All Things Being Equal


I was 18 and sitting across the desk from the dean of Hofstra University’s English Department. She was reading a descriptive essay I’d written for Composition 101, and I was hoping she would see that the writing was strong enough that I could skip taking Composition 201. I was mildly offended that I’d been required to take any writing classes. If my SAT scores in English had been 10 points higher, I could have skipped them. Not that I minded the class, but I wanted to make a point about how stupid their rules were, or at least that they didn’t apply to me.

She put the essay down and squinted at me over her reading glasses. “Where did you learn to write?”

The question confused me. I could only imagine one answer. “At my typewriter,” I answered.

It would be years before I understood the question, but that’s because I have long believed I was entirely self-taught. I never took a writing class, nor more than a couple acting classes, nor classes in music composition or interviewing or coaching or anything I have ever wanted to learn. You do it and you get better at it. No teacher can possibly replace the immediate, hands-on lessons of experience. If you want to learn to write, the best thing to do is write and write and write.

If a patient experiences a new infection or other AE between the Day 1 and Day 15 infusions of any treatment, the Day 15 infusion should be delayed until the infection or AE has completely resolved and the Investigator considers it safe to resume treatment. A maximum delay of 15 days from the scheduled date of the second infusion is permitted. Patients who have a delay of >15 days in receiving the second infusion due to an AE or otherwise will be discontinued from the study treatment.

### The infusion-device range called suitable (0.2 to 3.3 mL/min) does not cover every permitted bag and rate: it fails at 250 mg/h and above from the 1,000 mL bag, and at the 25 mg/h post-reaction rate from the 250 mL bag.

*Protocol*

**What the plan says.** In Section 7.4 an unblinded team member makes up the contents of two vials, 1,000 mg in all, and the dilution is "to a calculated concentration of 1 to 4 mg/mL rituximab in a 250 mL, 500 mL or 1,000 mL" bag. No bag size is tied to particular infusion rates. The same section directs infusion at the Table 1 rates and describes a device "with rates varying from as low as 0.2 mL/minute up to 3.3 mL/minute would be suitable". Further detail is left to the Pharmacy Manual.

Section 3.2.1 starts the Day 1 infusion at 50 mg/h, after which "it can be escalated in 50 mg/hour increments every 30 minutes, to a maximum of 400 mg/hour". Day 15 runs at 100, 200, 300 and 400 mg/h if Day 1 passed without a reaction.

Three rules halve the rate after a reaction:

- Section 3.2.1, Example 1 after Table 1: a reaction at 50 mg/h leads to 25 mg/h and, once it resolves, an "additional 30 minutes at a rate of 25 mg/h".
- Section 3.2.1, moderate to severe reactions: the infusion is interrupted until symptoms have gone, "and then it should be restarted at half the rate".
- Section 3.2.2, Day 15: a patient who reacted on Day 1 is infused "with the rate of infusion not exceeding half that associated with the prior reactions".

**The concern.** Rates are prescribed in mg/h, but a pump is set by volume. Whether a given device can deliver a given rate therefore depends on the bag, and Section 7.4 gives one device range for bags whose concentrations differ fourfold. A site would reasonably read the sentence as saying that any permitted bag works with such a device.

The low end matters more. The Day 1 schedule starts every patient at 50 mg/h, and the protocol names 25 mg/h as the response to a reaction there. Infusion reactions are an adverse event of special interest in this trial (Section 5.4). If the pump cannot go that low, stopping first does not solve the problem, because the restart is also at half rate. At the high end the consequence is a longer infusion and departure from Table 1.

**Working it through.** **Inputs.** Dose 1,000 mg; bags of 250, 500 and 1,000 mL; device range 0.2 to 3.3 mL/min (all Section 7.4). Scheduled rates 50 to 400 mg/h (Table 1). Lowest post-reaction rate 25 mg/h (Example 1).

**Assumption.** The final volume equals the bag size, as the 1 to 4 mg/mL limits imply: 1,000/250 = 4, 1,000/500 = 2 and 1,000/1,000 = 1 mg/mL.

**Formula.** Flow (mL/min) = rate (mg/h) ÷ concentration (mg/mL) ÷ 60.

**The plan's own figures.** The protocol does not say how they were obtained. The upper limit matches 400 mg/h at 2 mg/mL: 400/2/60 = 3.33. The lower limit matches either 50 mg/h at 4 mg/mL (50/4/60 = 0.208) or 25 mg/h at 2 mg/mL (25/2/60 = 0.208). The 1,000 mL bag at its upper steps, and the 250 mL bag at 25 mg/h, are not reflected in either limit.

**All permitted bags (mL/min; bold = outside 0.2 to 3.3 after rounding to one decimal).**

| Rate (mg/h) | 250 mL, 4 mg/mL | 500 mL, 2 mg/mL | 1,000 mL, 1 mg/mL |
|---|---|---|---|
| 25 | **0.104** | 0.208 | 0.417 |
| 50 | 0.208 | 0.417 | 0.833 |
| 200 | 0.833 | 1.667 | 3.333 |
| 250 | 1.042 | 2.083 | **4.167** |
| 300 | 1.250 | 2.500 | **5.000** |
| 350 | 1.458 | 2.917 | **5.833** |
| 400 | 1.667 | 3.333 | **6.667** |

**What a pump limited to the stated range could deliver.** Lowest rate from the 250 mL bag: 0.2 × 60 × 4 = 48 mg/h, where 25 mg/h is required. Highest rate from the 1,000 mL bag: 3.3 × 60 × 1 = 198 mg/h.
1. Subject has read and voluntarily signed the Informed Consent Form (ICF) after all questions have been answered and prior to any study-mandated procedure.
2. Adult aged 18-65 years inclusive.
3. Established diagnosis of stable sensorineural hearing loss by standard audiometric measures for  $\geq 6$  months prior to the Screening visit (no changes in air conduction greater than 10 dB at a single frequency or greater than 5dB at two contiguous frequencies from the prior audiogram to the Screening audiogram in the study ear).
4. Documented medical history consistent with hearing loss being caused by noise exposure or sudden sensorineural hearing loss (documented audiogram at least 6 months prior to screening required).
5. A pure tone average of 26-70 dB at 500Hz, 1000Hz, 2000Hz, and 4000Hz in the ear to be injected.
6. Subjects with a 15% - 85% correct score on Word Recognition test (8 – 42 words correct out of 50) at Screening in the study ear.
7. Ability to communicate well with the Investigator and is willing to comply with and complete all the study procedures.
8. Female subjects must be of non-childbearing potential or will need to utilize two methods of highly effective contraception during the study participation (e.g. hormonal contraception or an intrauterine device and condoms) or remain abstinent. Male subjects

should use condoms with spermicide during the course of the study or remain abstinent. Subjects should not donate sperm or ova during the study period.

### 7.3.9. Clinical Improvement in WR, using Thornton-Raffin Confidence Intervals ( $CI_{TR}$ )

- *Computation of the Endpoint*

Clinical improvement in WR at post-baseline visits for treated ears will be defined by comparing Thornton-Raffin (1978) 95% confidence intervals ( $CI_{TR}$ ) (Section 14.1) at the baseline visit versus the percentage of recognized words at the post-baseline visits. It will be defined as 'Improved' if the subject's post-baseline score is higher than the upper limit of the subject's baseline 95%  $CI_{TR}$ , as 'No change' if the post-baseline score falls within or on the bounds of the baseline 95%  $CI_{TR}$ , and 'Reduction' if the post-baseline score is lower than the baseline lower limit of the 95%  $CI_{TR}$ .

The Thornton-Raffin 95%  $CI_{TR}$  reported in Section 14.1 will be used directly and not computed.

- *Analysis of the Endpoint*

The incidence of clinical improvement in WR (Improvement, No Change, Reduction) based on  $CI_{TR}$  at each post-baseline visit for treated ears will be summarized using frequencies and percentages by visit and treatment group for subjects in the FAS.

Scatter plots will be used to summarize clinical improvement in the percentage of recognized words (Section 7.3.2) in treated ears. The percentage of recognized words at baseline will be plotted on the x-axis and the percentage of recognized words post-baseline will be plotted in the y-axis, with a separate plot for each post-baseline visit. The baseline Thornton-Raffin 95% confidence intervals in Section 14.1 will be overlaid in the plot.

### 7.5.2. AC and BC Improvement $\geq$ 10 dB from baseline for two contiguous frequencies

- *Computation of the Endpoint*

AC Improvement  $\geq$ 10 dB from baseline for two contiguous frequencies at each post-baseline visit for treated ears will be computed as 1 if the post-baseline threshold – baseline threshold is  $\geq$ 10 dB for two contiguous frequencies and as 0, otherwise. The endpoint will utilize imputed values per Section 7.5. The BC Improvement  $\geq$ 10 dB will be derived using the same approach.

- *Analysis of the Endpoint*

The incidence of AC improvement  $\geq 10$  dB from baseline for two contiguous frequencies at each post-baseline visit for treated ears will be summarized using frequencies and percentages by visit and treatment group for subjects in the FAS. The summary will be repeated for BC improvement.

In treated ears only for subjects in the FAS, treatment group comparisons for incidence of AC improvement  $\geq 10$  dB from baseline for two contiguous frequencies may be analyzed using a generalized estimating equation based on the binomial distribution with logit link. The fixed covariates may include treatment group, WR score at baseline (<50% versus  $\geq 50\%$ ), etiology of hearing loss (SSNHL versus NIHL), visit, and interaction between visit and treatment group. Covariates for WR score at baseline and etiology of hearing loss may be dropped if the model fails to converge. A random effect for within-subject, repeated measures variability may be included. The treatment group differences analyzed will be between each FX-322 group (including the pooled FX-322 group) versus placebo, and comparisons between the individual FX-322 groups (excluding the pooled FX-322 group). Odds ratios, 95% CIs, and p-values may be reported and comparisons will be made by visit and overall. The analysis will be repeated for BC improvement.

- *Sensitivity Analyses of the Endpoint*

However, I did quite like the Comp 101 professor, and not just because he praised my writing – though at 18, praise still seemed like the best candy I’d ever tasted. He also treated me a bit like an equal, sharing his love of Thomas Wolf collegially in a walk after class. I liked being treated like an equal. It was easier to relate to people when I saw them this way. I was just starting to learn how to do this with adults.

I had already been practicing it with my peers, and with people I met on buses or in clubs. I just didn’t know what I was practicing. All I knew was that sometimes it was easy to relate to people and sometimes it wasn’t. I preferred easy. The budding artist in me secretly believed the easiest way to relate to someone was to be adored and admired. No effort on my part with that. I dreamed often of the ease that would come when something about me was finally acknowledged by absolutely everyone

Fortunately, while I waited for that to happen, I kept practicing. Writing is a relationship: with your imagination, and with the reader. You can’t write if you think you can go it alone without your Muse or your guide, and you can’t write for anyone you think you’re better or worse than. All relationships begin an end in equality, something I learn again and again from every single person I meet, from every blank page I face.

If you like the ideas and perspectives expressed here, feel free to contact me about individual coaching and group workshops.

Fearless Writing: How to Create Boldly and Write With Confidence.
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